A SID has a special form of S-1-AuthorityIdentifier-Authority1-Authority2-Authority3-Authority4-RelativeIdentifier. In other words S-1-5-21-111-222-333-555, where 1-3 represent your domain, and 555 represents you the user.

In on-prem Active Directory the form is S-1-{Domain}-{User}. This makes it super easy to identify things later on, and you immediately know what domain a user belongs. This, however, is an incredibly painful design for AD internals because of how those RIDs are allocated.

Tl;dr; each DC gets a pool of RIDs within a range. DC1 gets RIDs 1000-1500, DC2 gets RIDs 1501-2000, etc. Eventually you run out because of this allocation mechanism and it's a bad bad bad bad bad day for anyone needing to recover from it.

This simply wouldn't scale in AAD, so we make up a SID and the entire thing represents the user. There is zero relationship to the domain or tenant. It's a fixed value so it's consistent for each user, but there's no relationship between users anymore.

This kinda makes it difficult to manage authorization rules. Mea culpa -- we're working on making it better, promise!

Anyway, as it turns out, we store these SIDs in the certificate, not the PKU2U ticket, so the far machine must parse the certificate, extract these details and we now have something that can turn into an NT token.

As you might imagine this gets a bit complicated when connecting from domain-joined to AADJ machines. That's because the AADJ machine has no knowledge of the SIDs in the Kerberos ticket PAC, and in fact doesn't even have a key to decrypt the ticket, so there's no ticket at all.

The domain-joined machine might not be aware of PKU2U so depending on a whole bunch of conditions might succeed, or might not, but either way the SIDs don't match anything, so you're back to maybe authenticating but not being authorized.

Wheeeeeeee. We're working on it.

So that in a nutshell is AADJ. Let's look at the other thing that people tend to get confused about, which is Hybrid Join.

Remember those authority things? We have a domain authority, and we have an AAD authority. Hybrid join uses the *domain* authority. Full stop. End of the line. What makes it hybrid?

The hybrid story here is about management and SSO. The hybrid joined machine can be managed by Intune/MDM or Group Policy. It gets SSO support to cloud resources AND on-prem resources, but no matter what the domain is the authorizing thing.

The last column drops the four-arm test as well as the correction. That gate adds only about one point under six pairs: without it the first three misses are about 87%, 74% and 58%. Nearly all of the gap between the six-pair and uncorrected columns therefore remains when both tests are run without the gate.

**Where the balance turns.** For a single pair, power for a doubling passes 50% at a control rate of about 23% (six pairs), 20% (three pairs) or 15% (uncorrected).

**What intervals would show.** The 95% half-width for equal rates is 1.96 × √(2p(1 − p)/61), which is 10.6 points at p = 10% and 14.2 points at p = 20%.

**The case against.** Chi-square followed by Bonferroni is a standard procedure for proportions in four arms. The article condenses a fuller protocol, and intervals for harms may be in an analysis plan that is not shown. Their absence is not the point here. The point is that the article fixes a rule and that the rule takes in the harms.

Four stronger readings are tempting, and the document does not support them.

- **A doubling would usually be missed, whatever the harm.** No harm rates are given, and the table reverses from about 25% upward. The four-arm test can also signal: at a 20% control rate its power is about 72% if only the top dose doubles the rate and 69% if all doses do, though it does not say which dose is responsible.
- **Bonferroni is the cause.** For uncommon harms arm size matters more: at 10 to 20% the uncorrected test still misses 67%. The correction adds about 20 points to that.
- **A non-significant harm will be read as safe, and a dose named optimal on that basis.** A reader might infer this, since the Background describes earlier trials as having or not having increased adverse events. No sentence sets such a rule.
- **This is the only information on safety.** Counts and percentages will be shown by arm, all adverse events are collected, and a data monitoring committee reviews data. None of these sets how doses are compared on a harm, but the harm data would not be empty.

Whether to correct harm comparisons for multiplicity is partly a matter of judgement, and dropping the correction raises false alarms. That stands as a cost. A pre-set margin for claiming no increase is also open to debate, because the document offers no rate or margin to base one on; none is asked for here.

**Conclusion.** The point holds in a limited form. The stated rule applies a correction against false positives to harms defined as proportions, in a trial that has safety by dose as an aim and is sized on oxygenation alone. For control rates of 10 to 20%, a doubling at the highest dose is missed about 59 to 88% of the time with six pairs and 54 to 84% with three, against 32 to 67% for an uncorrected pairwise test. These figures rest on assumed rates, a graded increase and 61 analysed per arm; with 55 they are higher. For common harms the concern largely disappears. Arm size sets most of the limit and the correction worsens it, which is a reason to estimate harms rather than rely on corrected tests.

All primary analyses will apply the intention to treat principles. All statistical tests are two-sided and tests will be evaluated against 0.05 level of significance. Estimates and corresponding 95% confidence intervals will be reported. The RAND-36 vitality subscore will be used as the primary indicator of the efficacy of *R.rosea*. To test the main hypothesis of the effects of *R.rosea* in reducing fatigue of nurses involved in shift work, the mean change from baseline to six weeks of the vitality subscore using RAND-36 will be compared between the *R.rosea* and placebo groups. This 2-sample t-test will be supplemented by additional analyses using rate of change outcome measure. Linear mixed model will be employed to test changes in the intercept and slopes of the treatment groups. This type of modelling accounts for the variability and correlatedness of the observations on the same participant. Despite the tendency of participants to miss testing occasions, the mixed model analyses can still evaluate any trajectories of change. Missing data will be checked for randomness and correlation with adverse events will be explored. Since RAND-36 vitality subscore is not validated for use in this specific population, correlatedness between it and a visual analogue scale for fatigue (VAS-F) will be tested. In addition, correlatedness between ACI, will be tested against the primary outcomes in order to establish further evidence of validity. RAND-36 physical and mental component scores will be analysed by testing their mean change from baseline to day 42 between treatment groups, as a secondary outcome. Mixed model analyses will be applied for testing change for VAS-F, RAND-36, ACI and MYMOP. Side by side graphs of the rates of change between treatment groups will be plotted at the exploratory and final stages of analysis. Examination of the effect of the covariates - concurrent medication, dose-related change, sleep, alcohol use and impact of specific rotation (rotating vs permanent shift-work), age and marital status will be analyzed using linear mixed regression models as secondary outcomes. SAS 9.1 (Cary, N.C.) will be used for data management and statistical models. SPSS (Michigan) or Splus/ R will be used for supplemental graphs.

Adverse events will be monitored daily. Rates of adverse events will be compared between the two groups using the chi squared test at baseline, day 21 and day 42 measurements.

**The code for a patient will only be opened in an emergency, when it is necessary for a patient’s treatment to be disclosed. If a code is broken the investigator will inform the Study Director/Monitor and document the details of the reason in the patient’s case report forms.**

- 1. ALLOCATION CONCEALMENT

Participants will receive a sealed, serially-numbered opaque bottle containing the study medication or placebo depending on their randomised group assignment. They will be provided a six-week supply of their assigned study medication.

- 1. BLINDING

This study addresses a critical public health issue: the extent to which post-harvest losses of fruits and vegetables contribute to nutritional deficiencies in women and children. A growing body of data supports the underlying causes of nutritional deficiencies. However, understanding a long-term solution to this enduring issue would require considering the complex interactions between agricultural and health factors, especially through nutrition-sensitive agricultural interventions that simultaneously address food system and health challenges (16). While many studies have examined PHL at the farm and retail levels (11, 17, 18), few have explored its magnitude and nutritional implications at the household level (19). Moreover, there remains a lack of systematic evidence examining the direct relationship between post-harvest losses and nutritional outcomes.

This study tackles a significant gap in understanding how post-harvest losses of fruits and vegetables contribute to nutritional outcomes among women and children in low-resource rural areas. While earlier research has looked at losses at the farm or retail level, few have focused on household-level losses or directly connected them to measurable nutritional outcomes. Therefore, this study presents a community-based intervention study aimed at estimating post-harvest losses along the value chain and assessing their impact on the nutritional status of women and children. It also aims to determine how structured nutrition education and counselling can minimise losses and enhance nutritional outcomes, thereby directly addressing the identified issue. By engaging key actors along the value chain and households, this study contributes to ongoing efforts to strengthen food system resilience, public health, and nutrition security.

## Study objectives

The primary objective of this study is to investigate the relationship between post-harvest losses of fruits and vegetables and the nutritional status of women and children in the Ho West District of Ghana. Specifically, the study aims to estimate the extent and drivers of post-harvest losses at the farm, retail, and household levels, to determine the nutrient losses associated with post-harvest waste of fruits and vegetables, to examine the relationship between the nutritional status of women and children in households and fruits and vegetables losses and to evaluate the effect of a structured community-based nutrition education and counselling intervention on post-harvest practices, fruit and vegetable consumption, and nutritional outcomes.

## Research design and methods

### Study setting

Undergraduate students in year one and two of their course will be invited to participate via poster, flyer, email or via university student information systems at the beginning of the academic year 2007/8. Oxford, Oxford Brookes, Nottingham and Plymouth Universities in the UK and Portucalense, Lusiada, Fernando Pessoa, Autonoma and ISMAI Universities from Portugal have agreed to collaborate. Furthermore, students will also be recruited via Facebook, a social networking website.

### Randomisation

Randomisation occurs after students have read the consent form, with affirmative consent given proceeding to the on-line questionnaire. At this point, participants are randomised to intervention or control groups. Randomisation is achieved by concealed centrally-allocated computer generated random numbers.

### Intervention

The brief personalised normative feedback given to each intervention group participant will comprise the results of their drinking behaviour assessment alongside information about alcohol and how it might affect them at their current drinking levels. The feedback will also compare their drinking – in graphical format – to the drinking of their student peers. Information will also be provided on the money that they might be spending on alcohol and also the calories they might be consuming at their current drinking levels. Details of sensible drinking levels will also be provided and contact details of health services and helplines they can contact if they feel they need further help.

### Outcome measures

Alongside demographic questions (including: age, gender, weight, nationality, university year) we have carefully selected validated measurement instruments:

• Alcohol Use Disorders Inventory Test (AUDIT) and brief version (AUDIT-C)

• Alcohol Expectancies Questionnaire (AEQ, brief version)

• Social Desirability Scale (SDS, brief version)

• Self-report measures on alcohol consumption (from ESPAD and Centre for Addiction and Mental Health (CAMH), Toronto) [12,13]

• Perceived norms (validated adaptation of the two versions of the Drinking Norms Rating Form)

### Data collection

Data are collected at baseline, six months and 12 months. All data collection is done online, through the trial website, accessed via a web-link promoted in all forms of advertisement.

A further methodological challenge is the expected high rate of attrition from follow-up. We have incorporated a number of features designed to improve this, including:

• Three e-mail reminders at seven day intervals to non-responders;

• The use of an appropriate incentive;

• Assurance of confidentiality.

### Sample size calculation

The way this works you push a group policy configuration down to each of your domain joined machines, and this tells them to start connecting to AAD and registering themselves. This registration creates the device in AAD which registers some keys.

Then the next time the user logs on it goes through the same old dance. Credential goes to credential provider, CP goes to LSA, LSA says "who can do something about this??" MSV1_0 and Kerberos say "ayyyye" and do their thing.

But now once those are done CloudAP jumps up and exclaims it too can do something!!! And so it does. The difference is if Kerberos fails, it doesn't move on to AAD, there's no cache involved for CloudAP, etc.

 So hybrid gets your WAM for SSO, but you're still relying on your on-prem domain to do things.

Why don't we make hybrid allow you to log in with AAD (as described by authority)? Well, it's a little more mundane than folks would think: because it would be impossible for everyone to reason about or manage.

Have you ever had two bosses? They have competing agendas and priorities and many times they're in conflict. Trying to unravel it is an exercise in madness. So if you want cloud to be your authority you should consider switching to AADJ. Your stress levels will thank you.

Speaking of bosses, here's Bruce reviewing these threads and wondering why I'm not coding.